Do you: Focus and Recompose, or Compose then Focus?

How do you prefer to shoot?

  • Focus and Recompose

    Votes: 7 63.6%
  • Compose then Focus

    Votes: 4 36.4%

  • Total voters


Been spending a lot of time on here!
Feb 7, 2013
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Atlanta, GA, USA
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I'm curious of the techniques of others and when you use each technique?

I have always been one to focus on my subject then recompose for the shot. I do this because most of my subjects (little kids) won't allow composing first, then focusing. It's even simultaneous at times. It's all I've really ever done for all hand-held photography. Tripod photography is a different story, whereas I set up my camera at the scene and pick a subject to focus on.

I am getting ready to take some family portraits, for which the "Compose then Focus" may actually be better. I've noticed some flaws in my focusing-first technique, especially with shallow depths of field. Moving the lens to recompose shifts the focus off ever-so-slightly to be enough to notice an out-of-focus, missed shot.
Use focus lock
or use a deeper DOF / aperture
I focus and recompose, or compose and move the focus point (lucky to have a wide range to choose from left to right).
For a family portrait you probably shouldn't be shooting shallow enough for it to matter. For any portrait its tempting to blur the background in this way, but as you add more people it is harder to get everyone into the same plane of focus. If you have two rows then you really cannot be shallow at all. Be sure to do some chimping to make sure you are getting both the nearest and farthest person sharp enough.
Depends on what I'm shooting.
Think of the plane of focus and the depth of field like a sheet of paper. The focal plane, is the flat sheet of paper parallel to the front of the lens. The smaller the aperture (bigger f number) the thicker the paper; and the wider the aperture (smaller the f number) the thinner the paper is.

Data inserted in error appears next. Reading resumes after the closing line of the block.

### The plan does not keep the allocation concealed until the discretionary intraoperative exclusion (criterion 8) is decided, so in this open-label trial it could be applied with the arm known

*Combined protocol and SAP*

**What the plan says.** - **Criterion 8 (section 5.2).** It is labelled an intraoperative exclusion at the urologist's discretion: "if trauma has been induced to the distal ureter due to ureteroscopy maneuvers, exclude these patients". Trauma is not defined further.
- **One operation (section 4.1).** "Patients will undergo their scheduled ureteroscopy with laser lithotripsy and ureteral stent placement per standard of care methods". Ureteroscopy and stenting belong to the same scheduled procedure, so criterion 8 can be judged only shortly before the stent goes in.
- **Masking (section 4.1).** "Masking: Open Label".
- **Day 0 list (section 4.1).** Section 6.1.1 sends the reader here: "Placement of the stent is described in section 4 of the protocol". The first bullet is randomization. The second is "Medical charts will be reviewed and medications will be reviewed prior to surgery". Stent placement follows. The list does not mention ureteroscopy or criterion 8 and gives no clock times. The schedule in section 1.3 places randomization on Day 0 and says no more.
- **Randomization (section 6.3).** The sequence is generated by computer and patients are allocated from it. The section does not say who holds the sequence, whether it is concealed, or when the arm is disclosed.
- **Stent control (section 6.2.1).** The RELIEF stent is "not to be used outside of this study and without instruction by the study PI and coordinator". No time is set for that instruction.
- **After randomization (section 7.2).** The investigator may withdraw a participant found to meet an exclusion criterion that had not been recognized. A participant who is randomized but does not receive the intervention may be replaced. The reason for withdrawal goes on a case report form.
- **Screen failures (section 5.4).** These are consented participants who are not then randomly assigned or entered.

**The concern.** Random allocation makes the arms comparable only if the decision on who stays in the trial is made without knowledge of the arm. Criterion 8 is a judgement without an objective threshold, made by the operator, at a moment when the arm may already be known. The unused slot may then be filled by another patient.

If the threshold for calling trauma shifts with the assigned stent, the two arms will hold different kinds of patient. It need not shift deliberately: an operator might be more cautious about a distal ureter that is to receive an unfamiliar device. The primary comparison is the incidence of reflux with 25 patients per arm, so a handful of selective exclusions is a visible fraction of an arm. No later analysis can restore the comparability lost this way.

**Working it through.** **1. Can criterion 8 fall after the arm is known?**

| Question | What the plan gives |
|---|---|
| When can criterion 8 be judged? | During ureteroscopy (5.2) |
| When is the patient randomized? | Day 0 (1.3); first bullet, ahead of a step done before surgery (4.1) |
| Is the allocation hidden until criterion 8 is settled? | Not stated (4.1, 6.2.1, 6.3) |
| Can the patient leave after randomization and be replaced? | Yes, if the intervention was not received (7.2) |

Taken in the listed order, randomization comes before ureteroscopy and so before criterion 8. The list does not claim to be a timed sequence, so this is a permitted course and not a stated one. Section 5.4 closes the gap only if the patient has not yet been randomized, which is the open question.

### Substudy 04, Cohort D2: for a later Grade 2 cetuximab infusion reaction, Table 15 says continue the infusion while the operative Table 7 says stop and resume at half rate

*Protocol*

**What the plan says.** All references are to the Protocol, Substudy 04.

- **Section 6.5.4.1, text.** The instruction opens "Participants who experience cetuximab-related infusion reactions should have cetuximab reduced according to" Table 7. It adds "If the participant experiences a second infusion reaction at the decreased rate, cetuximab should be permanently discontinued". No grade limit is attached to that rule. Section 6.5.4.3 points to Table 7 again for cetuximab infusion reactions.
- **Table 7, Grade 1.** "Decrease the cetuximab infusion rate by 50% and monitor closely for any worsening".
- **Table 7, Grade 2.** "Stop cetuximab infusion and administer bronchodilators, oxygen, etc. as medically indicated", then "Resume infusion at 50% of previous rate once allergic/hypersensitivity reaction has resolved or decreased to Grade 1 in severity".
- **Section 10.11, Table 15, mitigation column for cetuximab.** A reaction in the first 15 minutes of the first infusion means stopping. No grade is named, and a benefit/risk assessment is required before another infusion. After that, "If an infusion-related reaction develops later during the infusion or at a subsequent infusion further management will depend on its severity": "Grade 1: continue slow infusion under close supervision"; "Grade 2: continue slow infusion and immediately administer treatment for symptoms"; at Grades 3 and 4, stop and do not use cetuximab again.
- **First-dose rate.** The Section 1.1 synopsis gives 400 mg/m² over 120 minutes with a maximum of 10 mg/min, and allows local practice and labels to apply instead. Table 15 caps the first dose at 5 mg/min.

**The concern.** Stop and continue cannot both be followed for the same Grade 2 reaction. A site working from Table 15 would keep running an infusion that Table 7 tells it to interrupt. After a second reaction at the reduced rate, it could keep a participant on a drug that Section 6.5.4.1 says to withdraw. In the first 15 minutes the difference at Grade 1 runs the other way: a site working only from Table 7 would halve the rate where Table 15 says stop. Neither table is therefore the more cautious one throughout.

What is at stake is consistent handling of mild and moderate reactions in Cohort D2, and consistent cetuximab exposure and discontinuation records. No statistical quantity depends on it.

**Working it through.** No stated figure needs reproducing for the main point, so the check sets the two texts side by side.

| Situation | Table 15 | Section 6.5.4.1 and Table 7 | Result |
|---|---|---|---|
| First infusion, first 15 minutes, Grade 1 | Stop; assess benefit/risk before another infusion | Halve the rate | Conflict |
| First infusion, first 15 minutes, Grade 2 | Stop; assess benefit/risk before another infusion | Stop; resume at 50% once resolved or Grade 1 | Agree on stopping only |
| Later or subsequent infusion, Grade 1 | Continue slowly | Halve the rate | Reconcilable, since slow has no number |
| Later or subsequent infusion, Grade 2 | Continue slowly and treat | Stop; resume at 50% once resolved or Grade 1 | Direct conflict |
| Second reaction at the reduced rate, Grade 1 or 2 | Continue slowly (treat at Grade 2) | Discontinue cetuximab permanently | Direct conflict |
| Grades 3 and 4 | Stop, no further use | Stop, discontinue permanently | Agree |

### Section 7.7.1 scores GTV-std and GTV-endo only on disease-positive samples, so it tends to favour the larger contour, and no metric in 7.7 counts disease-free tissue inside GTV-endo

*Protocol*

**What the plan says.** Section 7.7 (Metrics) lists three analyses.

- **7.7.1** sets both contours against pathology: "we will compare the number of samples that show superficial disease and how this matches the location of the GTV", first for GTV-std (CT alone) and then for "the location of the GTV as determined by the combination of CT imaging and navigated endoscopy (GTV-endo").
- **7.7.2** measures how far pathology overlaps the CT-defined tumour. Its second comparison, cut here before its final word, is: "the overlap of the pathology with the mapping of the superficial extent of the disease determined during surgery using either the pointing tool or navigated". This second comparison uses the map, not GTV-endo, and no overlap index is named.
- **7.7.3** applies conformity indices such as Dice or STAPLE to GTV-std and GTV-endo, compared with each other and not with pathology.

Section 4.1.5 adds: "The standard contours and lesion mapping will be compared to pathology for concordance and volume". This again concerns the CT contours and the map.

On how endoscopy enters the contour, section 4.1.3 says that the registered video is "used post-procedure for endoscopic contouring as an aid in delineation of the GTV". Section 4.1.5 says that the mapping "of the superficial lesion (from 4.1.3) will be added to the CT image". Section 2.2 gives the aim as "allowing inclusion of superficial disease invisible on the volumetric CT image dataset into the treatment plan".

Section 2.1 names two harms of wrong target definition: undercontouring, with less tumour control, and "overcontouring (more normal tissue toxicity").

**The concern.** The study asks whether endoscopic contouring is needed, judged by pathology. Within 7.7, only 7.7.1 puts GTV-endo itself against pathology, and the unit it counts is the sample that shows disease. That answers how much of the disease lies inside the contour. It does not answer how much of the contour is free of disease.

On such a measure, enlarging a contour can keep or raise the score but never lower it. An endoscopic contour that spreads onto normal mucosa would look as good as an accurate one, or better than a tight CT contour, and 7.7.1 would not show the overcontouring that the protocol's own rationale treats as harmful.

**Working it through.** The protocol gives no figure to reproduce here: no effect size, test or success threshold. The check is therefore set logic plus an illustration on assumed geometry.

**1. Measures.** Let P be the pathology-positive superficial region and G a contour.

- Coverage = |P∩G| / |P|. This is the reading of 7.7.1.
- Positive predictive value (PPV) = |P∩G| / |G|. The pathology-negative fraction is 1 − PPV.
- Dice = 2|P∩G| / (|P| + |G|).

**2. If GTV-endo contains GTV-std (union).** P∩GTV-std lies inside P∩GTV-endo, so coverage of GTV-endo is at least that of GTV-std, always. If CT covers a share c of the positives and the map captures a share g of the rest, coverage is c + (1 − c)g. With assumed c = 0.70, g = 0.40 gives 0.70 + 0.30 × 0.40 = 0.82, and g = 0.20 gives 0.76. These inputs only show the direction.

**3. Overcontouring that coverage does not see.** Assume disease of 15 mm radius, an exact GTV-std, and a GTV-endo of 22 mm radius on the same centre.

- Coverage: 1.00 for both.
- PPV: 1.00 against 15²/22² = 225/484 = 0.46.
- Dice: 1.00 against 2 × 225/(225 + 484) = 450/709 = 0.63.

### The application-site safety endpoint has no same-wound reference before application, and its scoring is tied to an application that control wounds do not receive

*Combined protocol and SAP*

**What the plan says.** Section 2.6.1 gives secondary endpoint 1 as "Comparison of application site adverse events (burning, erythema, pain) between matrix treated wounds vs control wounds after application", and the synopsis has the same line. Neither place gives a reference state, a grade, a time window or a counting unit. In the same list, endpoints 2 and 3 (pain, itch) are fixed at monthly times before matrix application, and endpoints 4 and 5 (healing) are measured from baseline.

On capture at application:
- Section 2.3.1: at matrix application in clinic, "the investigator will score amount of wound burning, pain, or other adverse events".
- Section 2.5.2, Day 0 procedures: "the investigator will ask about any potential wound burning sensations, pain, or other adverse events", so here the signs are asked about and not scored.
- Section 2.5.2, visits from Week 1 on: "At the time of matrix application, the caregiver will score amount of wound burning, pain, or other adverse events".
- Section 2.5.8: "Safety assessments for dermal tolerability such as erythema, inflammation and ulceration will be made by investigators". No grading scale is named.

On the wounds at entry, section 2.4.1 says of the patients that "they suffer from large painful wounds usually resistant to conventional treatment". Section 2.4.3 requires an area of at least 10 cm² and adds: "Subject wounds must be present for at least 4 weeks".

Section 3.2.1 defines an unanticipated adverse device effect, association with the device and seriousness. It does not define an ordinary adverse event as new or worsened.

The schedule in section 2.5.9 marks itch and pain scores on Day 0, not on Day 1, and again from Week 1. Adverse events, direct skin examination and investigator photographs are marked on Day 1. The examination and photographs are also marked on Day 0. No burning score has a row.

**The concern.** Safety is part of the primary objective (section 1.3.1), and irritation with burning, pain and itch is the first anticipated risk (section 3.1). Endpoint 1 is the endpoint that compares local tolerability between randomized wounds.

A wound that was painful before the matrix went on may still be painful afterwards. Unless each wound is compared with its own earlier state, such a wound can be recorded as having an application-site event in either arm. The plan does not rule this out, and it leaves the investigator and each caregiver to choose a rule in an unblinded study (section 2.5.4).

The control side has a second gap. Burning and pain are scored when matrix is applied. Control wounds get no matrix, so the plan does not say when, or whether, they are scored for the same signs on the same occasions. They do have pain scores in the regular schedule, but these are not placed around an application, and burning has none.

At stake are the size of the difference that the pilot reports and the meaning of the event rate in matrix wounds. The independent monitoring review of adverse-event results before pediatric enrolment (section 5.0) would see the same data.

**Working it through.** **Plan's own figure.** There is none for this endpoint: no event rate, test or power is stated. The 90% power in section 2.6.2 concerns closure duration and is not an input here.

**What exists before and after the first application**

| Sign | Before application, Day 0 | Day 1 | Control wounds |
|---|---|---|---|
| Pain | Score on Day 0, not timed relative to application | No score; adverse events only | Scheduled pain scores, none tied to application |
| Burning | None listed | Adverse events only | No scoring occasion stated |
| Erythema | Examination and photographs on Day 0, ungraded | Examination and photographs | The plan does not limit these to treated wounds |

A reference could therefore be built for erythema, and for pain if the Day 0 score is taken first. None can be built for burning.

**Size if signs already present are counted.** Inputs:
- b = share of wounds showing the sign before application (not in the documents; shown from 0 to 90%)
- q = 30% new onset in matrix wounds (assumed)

Now if you have it set to a wide aperture (small f number) you'l have a very thin sheet; if you focus and recompose the action of changing the angle of the camera relative to the subject means that there's a good chances the focal plane will move partly or fully off the original focused area.

For very tiny changes and with smaller apertures (bigger f numbers) it can be ok; but you want to be really careful as you can end up moving the focal plane to where its no-longer in focus.
What an interesting question! I guess I do both, at different times. Much of the time I focus, compose, and shoot, all within a half second. If I am fairly close, and the magnification is high, and the depth of field band is skinny, I will usually move the focus point off-center, establish a good focus, and then hold that with the thumb button on the camera, and shoot as soon as things look good. I guess, now that I think about it, I usually try to establish my focus first, so that when I get the framing or expression or timing I want, I am ready to CLICK!

In situations where the action is moving fluidly or rapidly, I am shooting, framing,focusing all in one, continuous process, using AF-C and Continuous High frame advance, with an AF-S lens.
With AF cameras I tend to focus then compose by depressing the shutter release button halfway and holding it there whilst I frame my shot; with older manual cameras the opposite is true and here I choose the framing first and then focus slightly beyond what I want to be sharpest before bringing the focus back to this.